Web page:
Not Quite Ready For Retirement
Almost exactly seven years ago, I experienced two major life-changing events.
First I required emergency surgery for a serious and sudden health issue. Then, shortly after I recovered, I received the type of news from my workplace that instantly causes an employee emotional angst: "The company has decided to go another direction. And we are no longer needing your skillsets." This, after almost two decades of working there and building a whole new market sector. Many professional planners know that moment — a convergence of panic, helplessness, and loss — whether the bad news is from a business or an agency.
Worse, I was 68, only two years from retiring. But I was not ready to retire yet, personally or professionally. I was confronted with the classic dilemma. At that age, who would hire me? After all, most companies and agencies are looking for younger members, both because of lower salary expectations and because of the knowledge that they are investing in a mutually beneficial future. Neither would be the case here, clearly.
As I contemplated what to do, I realized that I had two potentially valuable attributes. First a reputation. Many people knew what I did through my interactions with local governments, organizations, and civic associations. Second, I had connections. In the parlance of employment counselors, this was the result of years of "networking."
So, I started calling friends and associates. Most lead to little to suggest other than to wish me good luck. But one suggested calling another colleague who might help. He then suggested calling yet another acquaintance in a large local agency. I can still recall the question he asked me. "How soon can you get here for an interview?"
Look for opportunities
He explained they were looking for someone at that very moment to fill an unexpected vacancy in the senior management team. They seemed to like the idea that I would be there for only two years until I retired. The hitch was that it was half-time, as it was a job-sharing situation. Frankly, I had never contemplated such an arrangement. But here it was, along with benefits. I was offered the position. It turned out to be a great place to work, in fact, with high-energy, supportive people. More on that later.
So now I had a job. But only half-time. Next, I approached a consulting firm in another city that I knew well from having teamed with them occasionally and competing with them at other times for projects. I crafted a 'pitch.' I said, "What If I worked for you half-time for two years?" I proposed to bring in enough work to cover my pay and, hopefully, more. I simply wanted to be in a collaborative workplace. Further, I offered to help them open an office in my own city, given that I could bring them my knowledge of people, competing firms, and clients. They bought the idea.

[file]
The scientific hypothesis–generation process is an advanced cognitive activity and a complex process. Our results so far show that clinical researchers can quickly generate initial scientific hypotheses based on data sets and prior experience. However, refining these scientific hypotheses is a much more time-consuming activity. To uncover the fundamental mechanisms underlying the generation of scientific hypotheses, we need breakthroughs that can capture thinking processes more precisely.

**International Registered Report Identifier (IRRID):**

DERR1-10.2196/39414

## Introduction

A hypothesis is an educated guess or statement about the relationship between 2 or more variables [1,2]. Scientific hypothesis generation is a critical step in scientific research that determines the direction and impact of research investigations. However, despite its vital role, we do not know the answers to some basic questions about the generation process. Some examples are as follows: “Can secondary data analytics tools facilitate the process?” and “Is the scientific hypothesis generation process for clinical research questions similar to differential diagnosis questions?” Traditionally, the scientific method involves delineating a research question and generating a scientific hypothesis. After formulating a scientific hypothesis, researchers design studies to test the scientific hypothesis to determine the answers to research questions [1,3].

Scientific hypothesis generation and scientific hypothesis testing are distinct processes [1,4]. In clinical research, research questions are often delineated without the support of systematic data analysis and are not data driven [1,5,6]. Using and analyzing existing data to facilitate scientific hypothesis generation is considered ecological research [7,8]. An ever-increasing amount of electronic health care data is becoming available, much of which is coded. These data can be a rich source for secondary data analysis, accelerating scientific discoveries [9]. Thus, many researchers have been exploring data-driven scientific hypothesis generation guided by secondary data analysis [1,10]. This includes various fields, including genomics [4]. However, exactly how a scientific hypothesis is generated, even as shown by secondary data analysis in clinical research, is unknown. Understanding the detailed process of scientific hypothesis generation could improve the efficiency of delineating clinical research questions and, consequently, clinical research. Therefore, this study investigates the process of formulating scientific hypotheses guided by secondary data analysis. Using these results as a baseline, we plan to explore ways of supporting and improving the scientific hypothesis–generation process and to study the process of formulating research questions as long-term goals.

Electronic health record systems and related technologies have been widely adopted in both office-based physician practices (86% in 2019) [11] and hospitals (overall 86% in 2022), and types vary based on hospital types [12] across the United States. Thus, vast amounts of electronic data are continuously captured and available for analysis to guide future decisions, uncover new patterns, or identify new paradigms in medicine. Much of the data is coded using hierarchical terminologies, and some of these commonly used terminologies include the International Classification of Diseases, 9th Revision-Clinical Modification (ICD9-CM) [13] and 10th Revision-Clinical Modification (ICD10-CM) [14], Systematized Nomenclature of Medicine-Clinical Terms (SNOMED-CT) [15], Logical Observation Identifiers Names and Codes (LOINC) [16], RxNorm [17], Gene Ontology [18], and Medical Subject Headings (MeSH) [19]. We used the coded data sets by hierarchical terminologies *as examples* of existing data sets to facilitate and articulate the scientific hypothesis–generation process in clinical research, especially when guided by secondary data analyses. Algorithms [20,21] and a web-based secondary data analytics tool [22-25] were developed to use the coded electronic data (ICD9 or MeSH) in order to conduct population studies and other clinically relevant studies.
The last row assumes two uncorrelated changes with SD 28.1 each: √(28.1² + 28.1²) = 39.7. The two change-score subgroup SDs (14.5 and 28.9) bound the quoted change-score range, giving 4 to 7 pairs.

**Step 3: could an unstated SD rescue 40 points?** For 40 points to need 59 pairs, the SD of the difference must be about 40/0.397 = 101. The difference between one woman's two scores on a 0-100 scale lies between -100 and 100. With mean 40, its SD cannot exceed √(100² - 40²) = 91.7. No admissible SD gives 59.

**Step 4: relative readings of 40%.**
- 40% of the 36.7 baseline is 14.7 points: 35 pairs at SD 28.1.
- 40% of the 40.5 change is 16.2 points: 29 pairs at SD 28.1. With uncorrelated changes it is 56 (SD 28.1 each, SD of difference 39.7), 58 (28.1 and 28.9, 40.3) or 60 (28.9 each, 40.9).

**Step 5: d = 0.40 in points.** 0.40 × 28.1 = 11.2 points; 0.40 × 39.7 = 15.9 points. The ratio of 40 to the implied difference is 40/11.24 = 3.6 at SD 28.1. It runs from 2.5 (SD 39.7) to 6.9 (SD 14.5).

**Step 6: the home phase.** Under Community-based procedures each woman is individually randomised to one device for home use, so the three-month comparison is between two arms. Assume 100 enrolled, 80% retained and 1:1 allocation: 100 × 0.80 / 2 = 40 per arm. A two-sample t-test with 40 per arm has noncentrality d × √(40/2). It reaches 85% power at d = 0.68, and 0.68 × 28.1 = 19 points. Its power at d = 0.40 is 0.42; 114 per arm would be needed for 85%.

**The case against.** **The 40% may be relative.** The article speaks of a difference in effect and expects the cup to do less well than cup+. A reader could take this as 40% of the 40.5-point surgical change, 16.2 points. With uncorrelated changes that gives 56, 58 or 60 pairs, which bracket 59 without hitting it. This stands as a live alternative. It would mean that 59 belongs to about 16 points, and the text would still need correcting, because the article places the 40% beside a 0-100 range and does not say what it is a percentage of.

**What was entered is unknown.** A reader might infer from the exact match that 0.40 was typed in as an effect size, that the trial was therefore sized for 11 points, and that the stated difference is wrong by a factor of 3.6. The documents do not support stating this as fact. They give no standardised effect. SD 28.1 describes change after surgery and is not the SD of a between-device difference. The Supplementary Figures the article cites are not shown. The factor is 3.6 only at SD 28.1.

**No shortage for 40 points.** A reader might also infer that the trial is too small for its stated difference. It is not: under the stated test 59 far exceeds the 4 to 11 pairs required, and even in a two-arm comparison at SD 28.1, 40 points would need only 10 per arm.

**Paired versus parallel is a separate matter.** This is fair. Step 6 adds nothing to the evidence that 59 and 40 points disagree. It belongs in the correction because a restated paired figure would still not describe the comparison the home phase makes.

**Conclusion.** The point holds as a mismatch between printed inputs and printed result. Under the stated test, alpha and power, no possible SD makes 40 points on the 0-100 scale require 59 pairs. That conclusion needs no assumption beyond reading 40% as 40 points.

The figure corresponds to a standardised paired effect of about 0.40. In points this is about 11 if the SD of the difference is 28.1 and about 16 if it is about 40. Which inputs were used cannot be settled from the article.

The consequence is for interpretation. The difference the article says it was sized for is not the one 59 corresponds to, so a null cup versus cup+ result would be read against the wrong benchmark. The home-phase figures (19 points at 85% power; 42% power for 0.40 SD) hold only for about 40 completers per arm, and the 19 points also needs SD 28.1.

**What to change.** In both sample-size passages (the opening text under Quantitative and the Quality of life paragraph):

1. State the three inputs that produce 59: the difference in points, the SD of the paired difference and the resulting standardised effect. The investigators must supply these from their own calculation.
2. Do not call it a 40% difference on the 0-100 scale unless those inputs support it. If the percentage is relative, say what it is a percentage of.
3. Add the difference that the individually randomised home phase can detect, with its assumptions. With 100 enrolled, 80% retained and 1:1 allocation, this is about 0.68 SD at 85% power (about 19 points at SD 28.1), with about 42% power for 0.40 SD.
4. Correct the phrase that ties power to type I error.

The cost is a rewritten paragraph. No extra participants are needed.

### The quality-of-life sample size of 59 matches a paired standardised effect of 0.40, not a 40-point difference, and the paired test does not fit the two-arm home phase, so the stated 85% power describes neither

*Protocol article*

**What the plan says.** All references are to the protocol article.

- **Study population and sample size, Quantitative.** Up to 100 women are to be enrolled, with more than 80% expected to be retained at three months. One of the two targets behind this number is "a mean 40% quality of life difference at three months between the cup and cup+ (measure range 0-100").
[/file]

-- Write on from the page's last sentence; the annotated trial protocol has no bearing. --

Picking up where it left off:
So now I had two half-time jobs. It was enormously stimulating to have to shift thought processes every other day, from the public sector to the private sector. Each position had very different responsibilities; it was necessary to keep everything going well in each position. It wasn't always easy. But I found the situation invigorating. Both learning new things and juggling multiple balls. If a planner learns anything after working for many years, it's precisely that.
Back to the agency with supportive staff.
Soon after I arrived, the assistant director called me into her office and closed the door. Instantly I recalled the dread of being in the vice principal's office back in high school. It's usually not a good thing. I was prepared for a stern lecture about something.
Instead, she completely surprised me. She said they hired me to "shake them up." To get them to be more creative. To develop innovative projects. She said, come to us with any ideas and if we approve, you will get our support. I was dumbfounded. But took on the charge. Within a few months, I secured a grant from a foundation in the amount of $700,000, which has since been doubled. And I also set in motion actions to create a large urban farm on excess freeway right-of-way land that had been vacant for decades. The farm is fully in use today, operated by a non-profit community organization.
Not such a bad way of wrapping up a 40-year career in urban planning.
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